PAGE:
Makeover Momma
clay face mask on face

Do You Wash Your Face After A Face Mask? Should You?

Seems like such a silly question to be asking, don’t you think? I mean, after you put something on your face, you should rinse it off, right?

Well, that depends on what face mask you use? You see, there are two basic face masks types: non-setting and setting. A non-setting mask is the one you just apply to your face and let it sit, allowing your skin to absorb it fully. A setting mask (such as a cleansing clay mask) is a mask that requires some time to “harden” on your face and do its magic. This is the mask you HAVE to rinse off. Leaving it on for longer than it was intended may dry out or irritate your skin.

Masks That Require A Faces Wash And The Ones That Don’t

If you are using a store-bought face mask, it will come with a set of instructions for you to follow. So basically, it will be pretty self-explanatory as to whether you should wash the mask off or not. However, sometimes these instructions are written on a tiny piece of paper stuffed in the box that you won’t have access to until you open it. And unless you want to get charged for property damage, I wouldn’t advise you do that in a store before buying it! So to save you the hassle, I’ve answered the question for you.

Sheet Mask: The main aim of a sheet mask is to make the skin super hydrated. To add additional moisture, they are soaked in essence or serum. You will need to wash and dry your face before applying it but not after. Leave the sheet mask on for 15 to 20 minutes, remove it and massage what’s left of the serum into your skin. For additional hydration, you can apply a moisturizer.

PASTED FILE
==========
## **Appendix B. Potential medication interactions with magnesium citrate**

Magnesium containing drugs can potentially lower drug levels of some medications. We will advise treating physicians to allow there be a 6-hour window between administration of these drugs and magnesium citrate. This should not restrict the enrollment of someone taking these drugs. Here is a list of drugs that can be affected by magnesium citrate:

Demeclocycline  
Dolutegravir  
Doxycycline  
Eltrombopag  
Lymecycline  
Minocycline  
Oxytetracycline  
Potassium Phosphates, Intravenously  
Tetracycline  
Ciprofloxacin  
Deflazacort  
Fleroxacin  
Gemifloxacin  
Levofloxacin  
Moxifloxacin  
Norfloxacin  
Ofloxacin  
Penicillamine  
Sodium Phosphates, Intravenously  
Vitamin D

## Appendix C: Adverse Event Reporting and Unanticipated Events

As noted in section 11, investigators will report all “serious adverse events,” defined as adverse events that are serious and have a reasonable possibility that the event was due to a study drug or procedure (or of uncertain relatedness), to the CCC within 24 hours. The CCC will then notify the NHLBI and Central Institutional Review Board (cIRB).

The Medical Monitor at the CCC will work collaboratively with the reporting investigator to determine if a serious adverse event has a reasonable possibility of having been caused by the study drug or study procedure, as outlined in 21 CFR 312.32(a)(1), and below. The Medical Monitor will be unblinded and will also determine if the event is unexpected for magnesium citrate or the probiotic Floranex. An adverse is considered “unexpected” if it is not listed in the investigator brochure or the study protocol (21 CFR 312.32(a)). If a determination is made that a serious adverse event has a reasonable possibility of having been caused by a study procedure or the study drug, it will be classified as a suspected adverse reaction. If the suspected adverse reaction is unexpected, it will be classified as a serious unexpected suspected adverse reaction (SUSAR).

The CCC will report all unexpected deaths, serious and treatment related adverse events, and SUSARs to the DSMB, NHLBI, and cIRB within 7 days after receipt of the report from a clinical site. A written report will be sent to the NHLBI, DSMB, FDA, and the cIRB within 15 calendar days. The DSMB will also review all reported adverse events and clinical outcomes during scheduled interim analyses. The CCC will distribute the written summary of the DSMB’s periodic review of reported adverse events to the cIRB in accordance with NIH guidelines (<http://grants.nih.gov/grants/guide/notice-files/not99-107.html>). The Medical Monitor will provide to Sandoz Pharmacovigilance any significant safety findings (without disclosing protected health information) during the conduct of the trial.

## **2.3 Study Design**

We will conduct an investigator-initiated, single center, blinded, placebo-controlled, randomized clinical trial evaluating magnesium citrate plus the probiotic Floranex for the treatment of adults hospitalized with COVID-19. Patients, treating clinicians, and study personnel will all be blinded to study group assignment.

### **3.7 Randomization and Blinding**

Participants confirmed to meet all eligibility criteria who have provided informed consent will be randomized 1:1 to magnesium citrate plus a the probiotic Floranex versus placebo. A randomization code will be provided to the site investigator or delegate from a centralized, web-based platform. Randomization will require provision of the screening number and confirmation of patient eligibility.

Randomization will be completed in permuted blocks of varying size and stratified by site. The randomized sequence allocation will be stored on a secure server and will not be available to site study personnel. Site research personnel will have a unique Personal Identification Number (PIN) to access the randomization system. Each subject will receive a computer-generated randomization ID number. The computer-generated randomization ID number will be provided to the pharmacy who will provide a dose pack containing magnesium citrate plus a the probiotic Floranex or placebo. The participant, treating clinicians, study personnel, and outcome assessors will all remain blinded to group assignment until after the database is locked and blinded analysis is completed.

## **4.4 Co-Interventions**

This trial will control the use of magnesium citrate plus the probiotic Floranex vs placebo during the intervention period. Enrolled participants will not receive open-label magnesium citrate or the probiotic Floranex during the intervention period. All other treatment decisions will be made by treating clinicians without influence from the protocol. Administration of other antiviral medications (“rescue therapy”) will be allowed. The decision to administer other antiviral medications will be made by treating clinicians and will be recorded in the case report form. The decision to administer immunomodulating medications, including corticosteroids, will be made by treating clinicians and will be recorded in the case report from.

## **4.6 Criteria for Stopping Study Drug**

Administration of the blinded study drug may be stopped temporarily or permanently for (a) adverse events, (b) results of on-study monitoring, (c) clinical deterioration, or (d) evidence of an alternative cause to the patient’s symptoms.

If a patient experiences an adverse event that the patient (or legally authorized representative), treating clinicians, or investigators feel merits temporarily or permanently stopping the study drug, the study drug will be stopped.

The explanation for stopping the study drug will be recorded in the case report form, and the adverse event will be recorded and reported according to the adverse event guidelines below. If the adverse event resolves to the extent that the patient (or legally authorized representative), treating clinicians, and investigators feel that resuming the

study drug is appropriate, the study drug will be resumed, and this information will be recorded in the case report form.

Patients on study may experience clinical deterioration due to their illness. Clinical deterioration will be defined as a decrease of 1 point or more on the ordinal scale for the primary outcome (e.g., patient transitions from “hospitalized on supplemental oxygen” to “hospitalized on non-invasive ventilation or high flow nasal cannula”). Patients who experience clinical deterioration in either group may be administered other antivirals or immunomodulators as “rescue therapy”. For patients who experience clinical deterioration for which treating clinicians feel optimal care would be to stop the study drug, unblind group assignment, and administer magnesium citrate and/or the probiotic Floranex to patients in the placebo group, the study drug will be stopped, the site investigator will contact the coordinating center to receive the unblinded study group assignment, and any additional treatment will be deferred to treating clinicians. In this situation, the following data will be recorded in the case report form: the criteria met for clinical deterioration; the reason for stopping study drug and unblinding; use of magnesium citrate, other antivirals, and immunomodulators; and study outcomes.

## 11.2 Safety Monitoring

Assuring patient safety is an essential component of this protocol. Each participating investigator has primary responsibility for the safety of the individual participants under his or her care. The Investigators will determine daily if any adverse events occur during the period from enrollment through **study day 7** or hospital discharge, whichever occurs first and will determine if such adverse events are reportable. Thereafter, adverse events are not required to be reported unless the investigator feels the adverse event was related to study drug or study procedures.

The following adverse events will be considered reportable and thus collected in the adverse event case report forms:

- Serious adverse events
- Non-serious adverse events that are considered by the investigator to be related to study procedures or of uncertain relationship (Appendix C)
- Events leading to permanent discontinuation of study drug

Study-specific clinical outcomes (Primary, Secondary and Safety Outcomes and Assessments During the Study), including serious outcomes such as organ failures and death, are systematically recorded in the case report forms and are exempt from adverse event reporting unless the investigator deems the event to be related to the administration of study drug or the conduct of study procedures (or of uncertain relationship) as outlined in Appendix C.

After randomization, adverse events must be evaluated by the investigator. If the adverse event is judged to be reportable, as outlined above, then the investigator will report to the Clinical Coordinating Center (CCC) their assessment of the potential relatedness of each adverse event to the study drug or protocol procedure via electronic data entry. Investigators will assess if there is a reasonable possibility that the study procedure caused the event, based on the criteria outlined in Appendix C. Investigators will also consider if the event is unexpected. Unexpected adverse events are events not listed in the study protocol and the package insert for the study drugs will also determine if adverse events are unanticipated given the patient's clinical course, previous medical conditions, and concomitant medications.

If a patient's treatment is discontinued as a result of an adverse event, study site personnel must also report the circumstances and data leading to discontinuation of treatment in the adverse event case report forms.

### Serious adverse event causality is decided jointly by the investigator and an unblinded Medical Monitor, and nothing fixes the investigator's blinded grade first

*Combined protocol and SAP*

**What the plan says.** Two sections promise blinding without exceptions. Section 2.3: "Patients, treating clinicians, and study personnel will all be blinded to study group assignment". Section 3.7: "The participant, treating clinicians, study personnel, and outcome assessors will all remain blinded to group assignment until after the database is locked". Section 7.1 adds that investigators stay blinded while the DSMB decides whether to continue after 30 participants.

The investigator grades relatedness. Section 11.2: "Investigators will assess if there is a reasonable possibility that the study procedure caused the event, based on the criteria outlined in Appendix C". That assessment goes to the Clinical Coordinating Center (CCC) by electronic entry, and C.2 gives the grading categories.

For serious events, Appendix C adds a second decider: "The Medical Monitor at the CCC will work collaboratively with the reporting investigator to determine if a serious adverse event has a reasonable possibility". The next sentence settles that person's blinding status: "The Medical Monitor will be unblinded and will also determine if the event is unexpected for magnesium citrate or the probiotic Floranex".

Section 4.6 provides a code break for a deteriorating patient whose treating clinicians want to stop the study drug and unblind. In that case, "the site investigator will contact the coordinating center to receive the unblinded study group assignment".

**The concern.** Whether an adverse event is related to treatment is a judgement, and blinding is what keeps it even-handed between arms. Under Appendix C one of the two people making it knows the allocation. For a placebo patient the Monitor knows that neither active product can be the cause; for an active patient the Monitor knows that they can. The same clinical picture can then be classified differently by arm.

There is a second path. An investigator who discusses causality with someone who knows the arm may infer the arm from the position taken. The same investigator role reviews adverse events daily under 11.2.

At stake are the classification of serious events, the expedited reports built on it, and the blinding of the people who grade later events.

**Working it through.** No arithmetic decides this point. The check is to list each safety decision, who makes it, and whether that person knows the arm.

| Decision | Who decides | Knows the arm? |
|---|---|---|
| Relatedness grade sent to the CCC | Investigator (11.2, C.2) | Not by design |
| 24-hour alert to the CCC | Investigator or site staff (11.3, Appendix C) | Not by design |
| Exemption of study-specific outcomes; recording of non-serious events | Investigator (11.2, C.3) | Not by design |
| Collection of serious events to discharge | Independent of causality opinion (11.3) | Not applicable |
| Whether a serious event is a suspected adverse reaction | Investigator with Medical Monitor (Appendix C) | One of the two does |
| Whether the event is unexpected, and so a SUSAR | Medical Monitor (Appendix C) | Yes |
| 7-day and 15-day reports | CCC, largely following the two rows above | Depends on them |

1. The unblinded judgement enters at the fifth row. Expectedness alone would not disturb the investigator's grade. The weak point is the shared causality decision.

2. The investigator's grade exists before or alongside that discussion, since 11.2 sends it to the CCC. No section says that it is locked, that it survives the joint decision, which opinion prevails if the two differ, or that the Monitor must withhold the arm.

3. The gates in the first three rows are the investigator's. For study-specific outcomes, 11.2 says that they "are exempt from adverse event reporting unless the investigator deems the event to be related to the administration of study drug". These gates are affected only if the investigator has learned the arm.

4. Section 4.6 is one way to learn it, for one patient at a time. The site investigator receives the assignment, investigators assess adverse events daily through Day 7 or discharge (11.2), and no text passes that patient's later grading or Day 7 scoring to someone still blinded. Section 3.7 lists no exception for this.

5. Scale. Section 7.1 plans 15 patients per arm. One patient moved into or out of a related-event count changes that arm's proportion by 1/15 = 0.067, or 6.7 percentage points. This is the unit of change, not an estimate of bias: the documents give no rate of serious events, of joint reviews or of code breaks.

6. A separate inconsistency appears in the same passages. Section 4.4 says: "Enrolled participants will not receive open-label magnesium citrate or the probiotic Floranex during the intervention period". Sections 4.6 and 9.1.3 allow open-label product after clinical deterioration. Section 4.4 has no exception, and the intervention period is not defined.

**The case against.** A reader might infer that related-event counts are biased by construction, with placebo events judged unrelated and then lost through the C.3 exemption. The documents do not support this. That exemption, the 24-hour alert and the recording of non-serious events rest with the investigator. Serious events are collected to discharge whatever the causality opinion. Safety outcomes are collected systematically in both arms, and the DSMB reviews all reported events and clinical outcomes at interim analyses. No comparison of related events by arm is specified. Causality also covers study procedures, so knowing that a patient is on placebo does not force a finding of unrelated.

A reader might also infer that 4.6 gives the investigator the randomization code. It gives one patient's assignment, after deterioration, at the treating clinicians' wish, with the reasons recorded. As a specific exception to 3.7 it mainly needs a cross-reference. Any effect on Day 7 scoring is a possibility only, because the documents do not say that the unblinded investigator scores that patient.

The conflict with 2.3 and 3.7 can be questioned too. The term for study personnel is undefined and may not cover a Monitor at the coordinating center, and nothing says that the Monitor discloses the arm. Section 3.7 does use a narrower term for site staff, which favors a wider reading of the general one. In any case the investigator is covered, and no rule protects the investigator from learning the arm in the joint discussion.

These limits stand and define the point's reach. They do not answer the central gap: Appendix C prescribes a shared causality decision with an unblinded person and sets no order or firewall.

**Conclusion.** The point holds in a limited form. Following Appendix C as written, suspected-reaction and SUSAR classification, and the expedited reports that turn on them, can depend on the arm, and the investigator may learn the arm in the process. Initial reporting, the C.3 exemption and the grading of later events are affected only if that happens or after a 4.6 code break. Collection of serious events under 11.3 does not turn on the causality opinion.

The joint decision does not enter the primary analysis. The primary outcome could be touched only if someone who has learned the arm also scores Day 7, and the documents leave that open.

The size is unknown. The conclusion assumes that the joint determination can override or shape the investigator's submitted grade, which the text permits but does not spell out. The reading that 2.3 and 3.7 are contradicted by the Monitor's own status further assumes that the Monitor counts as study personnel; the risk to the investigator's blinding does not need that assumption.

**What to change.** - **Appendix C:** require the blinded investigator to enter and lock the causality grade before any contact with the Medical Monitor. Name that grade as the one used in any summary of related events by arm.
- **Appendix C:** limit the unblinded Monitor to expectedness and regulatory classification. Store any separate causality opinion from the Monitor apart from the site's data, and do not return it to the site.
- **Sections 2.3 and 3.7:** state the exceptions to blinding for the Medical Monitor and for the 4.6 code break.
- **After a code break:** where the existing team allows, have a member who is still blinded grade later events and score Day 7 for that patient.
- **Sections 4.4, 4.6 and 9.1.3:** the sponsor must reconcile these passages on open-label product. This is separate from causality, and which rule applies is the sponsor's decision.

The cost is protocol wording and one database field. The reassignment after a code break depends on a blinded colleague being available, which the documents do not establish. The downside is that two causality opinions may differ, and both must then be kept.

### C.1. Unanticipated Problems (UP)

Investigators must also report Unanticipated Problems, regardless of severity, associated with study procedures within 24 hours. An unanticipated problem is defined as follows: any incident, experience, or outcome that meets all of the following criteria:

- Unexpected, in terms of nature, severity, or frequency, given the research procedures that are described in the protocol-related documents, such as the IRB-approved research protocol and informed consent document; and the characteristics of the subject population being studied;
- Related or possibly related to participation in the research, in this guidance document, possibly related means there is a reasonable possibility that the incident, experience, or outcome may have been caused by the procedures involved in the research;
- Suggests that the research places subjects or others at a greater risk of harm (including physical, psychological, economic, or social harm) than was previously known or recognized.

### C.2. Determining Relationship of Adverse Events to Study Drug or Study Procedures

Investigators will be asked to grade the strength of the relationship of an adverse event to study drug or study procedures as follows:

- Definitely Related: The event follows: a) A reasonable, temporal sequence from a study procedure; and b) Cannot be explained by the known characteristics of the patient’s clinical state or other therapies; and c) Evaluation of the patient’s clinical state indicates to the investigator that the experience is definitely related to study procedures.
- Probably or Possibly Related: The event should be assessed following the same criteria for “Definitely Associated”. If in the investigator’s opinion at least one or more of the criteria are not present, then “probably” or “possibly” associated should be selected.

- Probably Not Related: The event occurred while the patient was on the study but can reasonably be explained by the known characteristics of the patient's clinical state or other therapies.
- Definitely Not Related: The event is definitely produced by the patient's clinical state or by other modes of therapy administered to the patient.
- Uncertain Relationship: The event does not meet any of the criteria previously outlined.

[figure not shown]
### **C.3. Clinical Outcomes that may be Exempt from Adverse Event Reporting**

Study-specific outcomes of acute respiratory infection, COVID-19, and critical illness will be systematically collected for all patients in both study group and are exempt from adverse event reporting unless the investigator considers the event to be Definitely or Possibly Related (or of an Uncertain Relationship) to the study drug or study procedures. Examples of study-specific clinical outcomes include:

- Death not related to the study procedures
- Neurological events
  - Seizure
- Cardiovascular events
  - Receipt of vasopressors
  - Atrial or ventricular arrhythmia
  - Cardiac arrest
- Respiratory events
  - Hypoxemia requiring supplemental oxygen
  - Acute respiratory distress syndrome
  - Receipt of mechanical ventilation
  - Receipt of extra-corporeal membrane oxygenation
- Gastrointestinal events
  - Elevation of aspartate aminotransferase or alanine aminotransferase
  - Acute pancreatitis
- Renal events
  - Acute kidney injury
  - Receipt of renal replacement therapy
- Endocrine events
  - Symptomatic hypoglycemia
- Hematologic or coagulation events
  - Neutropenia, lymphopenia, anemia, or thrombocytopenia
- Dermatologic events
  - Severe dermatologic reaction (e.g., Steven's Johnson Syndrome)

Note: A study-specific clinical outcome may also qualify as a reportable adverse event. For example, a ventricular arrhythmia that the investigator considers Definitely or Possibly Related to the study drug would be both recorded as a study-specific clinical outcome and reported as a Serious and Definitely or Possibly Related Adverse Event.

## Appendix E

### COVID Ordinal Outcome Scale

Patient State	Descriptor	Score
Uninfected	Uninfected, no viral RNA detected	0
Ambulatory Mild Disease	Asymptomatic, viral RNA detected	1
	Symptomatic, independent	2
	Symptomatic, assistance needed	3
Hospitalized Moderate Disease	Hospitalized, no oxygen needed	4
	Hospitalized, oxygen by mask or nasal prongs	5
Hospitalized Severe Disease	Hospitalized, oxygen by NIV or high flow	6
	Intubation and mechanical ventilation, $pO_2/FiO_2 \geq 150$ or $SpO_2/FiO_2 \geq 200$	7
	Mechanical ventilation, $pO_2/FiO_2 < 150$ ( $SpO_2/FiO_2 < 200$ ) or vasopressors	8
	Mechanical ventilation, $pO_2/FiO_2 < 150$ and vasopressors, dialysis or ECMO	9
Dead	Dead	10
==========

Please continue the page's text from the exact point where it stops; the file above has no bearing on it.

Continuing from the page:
Clay Masks: Unless you want to walk around looking like something out of a horror movie, you are definitely going to have to wash off a clay mask. They are thick and creamy, and when left to dry become caked and encrusted. You will need to wash your clay face mask off with a muslin or flannel cloth; there’s no need to use a cleanser because clay masks get rid of dirt and impurities. Once you’ve washed your face, use a skin toner and then a hydrating moisturizer to lock in the benefits of the face mask.

Mud Mask: Even though mud masks don’t dry hard, they are more or less the same as a clay mask, and you will need to wash it off once it's been applied and worked its magic. You can then apply a moisturizer for the finishing touches.

Magnetic Masks: You just know I have to try out every new skin care trend that hits the streets, and magnetic masks are AWESOME! Honestly, they are like a dream come true; you don’t need to wash it off your face, the magnet attached to the mask does that for you. Light moisture is left on the skin which you can massage into your face for the perfect hydrated finish.

Overnight Masks: In case you hadn’t guessed, overnight masks are left on overnight! They are excellent for people with really dry skin, and it performs a miracle while you sleep. In the morning, wash your face as you normally would, and your skin will feel refreshed and hydrated.

Eye Mask: Even though an eye mask is only for the eyes, it's still a part of the face, so I thought they were worth mentioning. Eye masks are loaded with serum, and it doesn’t need washing off. You can rub the residue around your eye area to gain additional benefits.